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Truth Vs. Fiction

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Saline got a thorough shaking up last Saturday night. Despite the storm that kept the yeomen of the country side from coming in to the meeting, a large and enthusiastic audience, for the night, greeted the speakers. F. G. Campbell was first introduced by Chairman Gillen, and gave an eloquent, stirring and invincible speech. None who heard him can doubt that the future is safe in the hands f the rising young democracy. His discussion of the issues carried the weight of truth and won applause even from his opponents. At the close of this speech Mr. Gillen introduced J. Nelson Lewis, of Ann Arbor, who is well-known throughout the community as one who when he believes a thing is right goes ahead regardless of the action of other men. In his introduction, Mr. Lewis called attention to his having given so large a part of his work for twenty years to the ministry, and then said: "The question of politics is not outside the pale of religiĆ³n but within. The man of highest religious principie should be the most active in the adjustment of political affairs. The highest type of religious life is true brotherhood, and true brotherhood in this age lies, in the United States at least, in using the ballot for the common good. Every man, woman and child should be a politician: indeed if true men and women they must be politicians." In the course of his speech, after the introduction, Mr. Lewis urged that true democracy was the highest type of government, and as being such consistently demanded, - especially in this hour, when the great step taken forward was likely to be retraced--that every true man should rally to the support of its principies. Hegave a lengthy review of the fictions presented by republican organs and speakers and scored them for attempting to foist the hard-times child, of their own parentage, off on the democrats. It was letting light in on all sides to hear his arraignment of the republican record for thirty years in national affairs and for the last two years in our state government. He was frequently interrupted by applause and carried his hearers along in easy style by his clear reasoning, humorous sarcasm, and earnest appeal.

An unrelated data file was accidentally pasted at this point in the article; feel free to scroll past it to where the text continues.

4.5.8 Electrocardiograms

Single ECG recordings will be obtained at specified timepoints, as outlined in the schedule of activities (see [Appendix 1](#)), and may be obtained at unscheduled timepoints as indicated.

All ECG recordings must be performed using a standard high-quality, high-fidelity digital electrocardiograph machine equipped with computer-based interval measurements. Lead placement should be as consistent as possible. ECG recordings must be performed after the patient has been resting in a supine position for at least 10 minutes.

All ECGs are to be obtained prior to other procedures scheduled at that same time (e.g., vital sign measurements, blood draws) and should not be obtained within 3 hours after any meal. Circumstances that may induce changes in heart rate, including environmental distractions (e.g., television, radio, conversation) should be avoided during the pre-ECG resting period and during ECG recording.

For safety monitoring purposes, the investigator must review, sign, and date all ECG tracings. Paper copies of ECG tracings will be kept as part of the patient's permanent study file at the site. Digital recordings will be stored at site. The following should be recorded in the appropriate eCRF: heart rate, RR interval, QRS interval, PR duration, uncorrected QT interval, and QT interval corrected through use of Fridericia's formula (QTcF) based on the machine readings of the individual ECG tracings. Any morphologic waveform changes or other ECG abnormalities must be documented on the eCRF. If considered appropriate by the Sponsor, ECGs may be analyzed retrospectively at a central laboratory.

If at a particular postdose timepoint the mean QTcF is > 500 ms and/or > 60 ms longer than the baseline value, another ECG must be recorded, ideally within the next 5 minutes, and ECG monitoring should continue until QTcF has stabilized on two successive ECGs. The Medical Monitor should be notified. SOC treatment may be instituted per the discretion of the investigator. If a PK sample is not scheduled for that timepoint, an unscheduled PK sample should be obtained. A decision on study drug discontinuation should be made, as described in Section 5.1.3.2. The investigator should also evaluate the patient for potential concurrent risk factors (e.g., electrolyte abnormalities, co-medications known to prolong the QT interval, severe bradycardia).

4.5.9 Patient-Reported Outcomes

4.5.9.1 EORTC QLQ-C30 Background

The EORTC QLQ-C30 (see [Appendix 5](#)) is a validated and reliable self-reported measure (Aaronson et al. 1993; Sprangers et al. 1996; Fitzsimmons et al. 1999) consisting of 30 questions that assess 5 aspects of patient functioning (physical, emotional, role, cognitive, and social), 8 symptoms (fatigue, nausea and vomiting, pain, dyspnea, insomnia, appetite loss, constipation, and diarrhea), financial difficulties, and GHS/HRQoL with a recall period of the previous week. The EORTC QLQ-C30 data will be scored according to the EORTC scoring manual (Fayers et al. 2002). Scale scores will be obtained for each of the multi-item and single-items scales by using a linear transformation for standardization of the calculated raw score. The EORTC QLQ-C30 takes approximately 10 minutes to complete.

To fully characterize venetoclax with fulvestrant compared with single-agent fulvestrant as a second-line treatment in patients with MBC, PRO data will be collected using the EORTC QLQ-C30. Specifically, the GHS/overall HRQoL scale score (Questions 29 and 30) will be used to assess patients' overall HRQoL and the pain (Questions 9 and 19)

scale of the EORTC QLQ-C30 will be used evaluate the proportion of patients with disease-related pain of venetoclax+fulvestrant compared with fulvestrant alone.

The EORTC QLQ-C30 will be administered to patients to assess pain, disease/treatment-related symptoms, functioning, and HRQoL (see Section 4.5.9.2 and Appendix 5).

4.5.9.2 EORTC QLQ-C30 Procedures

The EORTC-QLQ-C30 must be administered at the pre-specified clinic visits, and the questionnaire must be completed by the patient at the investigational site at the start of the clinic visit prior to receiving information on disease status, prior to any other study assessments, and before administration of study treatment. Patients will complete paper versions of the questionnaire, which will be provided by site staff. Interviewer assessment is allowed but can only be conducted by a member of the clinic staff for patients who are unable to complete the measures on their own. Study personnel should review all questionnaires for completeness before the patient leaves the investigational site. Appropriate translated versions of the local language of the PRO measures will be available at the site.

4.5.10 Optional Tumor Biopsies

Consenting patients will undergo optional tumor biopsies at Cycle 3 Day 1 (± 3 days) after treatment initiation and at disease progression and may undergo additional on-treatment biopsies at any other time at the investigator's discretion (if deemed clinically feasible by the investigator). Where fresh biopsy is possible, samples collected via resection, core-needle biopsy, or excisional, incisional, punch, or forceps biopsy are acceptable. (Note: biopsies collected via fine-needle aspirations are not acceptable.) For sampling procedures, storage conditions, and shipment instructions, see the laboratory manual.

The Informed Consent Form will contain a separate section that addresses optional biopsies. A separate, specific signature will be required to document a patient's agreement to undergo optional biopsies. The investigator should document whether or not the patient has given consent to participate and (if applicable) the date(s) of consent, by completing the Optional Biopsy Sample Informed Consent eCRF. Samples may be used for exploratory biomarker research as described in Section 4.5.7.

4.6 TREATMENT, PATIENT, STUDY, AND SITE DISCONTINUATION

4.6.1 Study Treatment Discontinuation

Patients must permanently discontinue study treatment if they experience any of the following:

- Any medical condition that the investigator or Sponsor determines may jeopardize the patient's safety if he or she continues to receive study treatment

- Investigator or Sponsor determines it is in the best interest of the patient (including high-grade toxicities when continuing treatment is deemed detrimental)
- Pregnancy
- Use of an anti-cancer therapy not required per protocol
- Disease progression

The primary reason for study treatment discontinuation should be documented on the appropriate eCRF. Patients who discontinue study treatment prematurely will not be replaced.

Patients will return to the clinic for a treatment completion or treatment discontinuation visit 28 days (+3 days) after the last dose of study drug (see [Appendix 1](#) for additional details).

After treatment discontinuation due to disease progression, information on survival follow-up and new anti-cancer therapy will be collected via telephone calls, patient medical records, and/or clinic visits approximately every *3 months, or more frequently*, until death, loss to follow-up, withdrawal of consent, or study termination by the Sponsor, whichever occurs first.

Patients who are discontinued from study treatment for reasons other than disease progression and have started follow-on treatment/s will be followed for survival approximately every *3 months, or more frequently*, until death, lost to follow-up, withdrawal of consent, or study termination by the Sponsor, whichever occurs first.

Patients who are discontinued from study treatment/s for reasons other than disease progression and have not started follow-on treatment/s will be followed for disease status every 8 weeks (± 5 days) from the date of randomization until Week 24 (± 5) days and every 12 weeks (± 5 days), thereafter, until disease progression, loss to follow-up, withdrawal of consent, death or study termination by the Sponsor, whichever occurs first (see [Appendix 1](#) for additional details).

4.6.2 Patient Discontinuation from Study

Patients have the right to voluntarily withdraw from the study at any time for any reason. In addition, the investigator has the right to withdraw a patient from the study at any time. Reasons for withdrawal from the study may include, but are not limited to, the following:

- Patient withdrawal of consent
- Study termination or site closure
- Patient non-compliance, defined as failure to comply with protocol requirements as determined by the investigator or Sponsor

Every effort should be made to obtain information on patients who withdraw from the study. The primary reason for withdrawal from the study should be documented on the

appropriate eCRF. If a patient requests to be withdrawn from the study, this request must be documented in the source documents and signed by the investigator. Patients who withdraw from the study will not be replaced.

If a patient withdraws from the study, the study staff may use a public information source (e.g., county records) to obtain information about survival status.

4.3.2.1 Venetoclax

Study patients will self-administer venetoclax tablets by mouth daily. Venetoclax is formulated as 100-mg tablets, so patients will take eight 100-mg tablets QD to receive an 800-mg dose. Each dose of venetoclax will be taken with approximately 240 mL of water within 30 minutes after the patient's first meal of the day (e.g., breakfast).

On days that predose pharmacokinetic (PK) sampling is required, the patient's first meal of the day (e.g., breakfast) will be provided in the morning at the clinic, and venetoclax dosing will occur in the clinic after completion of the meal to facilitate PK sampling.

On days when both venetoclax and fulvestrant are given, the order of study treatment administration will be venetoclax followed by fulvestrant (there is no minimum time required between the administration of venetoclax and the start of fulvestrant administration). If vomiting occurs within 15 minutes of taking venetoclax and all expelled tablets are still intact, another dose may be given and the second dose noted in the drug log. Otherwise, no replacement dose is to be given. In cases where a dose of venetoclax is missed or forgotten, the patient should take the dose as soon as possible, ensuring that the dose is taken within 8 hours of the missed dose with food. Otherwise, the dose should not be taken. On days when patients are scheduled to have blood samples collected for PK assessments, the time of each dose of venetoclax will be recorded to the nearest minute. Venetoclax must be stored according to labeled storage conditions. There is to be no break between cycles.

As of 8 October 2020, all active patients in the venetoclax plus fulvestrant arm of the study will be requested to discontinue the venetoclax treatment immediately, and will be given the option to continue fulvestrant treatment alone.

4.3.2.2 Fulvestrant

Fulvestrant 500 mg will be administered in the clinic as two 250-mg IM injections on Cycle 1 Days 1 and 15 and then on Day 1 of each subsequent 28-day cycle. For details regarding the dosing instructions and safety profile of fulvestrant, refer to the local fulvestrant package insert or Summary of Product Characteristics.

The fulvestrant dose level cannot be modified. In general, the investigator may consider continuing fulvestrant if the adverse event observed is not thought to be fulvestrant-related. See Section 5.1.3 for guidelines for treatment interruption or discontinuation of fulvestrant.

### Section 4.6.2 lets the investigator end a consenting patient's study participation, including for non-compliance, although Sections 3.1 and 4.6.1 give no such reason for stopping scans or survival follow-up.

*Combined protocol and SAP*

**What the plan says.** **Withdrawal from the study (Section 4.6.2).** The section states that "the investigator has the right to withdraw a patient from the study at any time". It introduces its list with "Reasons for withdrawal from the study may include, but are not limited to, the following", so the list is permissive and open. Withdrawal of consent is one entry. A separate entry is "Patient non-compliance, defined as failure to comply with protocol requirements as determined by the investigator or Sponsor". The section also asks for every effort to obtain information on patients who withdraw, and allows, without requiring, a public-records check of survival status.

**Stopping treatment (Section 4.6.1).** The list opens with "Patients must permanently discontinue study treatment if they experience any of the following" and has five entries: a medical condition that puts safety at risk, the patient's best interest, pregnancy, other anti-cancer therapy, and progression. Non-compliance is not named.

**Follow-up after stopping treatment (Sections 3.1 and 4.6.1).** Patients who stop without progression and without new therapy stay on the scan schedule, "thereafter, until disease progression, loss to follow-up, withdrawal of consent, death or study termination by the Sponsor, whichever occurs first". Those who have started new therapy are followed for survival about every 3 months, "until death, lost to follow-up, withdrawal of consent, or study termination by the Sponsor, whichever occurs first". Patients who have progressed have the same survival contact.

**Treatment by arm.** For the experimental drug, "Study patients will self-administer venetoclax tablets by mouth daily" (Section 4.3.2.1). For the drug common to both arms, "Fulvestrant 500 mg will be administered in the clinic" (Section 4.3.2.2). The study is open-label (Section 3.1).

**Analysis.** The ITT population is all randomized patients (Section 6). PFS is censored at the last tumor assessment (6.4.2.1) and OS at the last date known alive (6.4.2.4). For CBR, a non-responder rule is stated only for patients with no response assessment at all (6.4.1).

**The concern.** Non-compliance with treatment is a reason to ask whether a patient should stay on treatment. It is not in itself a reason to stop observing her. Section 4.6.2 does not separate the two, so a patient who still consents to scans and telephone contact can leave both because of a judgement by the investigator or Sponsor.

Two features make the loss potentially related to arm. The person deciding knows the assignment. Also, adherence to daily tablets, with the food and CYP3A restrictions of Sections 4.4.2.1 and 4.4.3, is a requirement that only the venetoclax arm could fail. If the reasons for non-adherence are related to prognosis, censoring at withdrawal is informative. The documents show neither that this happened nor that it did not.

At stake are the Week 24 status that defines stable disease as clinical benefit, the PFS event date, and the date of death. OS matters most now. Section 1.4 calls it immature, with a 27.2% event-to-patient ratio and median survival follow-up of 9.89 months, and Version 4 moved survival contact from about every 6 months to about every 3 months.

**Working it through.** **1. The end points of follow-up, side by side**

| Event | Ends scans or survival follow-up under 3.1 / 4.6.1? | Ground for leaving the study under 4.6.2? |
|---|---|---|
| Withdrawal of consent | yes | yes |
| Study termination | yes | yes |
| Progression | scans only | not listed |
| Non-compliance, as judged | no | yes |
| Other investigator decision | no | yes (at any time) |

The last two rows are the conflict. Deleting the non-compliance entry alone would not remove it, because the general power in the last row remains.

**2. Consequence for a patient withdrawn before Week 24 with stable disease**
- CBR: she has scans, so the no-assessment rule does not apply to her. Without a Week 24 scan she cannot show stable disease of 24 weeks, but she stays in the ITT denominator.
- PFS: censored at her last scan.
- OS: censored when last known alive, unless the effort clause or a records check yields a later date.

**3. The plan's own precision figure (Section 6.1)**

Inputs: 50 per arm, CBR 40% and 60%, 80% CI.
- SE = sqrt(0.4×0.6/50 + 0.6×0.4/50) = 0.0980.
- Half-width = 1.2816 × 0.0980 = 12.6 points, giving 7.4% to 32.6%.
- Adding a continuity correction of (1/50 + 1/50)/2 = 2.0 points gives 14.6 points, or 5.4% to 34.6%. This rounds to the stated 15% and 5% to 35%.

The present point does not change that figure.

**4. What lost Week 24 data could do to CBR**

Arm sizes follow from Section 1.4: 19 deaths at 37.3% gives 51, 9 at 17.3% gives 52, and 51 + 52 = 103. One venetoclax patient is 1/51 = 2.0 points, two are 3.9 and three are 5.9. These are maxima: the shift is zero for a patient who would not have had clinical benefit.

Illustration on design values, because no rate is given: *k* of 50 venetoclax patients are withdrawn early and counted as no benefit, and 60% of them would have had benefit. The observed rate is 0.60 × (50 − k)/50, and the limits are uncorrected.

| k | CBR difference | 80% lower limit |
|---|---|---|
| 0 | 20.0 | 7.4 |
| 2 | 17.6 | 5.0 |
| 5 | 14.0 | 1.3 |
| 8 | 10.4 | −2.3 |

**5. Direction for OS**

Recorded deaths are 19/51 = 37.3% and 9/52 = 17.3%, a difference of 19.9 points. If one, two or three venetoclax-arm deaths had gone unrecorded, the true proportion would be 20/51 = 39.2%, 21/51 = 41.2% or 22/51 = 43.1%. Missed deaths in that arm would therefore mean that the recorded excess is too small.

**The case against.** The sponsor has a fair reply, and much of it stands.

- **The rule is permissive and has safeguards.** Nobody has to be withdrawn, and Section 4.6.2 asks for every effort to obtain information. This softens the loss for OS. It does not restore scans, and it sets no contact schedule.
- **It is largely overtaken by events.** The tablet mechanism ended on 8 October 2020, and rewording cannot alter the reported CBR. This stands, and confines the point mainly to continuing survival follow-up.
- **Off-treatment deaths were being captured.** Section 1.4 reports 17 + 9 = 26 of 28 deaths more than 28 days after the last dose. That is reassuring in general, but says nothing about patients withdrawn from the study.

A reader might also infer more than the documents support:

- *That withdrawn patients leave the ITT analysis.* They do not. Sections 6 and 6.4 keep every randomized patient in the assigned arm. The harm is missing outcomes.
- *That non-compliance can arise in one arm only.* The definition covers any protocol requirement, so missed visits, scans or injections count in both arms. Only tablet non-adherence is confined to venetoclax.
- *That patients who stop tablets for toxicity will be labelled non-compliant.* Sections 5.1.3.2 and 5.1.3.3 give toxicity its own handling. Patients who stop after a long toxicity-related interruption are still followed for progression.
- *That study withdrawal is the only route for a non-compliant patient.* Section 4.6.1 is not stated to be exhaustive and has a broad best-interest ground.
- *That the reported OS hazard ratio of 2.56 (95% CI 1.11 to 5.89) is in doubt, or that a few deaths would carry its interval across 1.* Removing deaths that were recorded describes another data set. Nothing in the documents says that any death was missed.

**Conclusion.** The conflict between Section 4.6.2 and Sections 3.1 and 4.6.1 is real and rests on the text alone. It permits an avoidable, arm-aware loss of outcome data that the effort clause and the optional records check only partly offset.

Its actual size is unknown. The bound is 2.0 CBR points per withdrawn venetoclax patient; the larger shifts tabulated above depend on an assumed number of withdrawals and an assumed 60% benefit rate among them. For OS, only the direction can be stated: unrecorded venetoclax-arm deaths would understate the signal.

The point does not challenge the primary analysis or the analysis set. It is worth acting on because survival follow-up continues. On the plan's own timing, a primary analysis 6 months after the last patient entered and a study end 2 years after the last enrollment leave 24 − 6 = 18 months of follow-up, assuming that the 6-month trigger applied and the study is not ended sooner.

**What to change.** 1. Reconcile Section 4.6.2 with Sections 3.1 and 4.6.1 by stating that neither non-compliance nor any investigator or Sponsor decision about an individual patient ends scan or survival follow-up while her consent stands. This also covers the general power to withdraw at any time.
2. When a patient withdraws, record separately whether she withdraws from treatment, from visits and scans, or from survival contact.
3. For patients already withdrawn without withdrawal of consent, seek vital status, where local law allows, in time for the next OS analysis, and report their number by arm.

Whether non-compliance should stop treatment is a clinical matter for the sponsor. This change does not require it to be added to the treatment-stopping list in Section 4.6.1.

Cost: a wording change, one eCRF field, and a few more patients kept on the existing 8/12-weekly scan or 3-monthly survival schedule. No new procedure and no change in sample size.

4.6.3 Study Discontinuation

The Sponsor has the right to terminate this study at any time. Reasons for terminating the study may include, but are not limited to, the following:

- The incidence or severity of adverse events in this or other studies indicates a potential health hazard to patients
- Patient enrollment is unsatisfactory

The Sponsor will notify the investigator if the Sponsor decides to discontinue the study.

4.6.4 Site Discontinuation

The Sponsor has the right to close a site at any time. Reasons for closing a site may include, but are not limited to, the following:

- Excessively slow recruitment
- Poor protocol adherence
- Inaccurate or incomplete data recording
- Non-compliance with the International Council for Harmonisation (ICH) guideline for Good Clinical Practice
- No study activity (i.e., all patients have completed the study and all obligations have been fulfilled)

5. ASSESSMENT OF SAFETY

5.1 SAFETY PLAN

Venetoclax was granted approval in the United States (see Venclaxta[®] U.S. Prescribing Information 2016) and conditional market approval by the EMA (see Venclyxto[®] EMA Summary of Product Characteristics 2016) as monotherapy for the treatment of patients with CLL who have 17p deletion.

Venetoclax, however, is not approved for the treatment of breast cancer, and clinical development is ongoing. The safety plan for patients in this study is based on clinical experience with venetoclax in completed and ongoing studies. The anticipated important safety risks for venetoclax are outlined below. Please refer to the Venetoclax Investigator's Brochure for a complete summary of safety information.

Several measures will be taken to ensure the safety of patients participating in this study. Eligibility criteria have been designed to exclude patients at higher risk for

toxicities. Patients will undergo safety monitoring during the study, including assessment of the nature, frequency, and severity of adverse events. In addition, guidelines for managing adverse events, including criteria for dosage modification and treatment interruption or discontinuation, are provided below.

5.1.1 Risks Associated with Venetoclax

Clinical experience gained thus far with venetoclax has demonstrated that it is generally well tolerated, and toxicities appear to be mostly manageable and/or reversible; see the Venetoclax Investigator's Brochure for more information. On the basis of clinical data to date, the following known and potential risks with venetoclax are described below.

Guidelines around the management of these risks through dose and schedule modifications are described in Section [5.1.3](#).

Ann Arbor Argus
Old News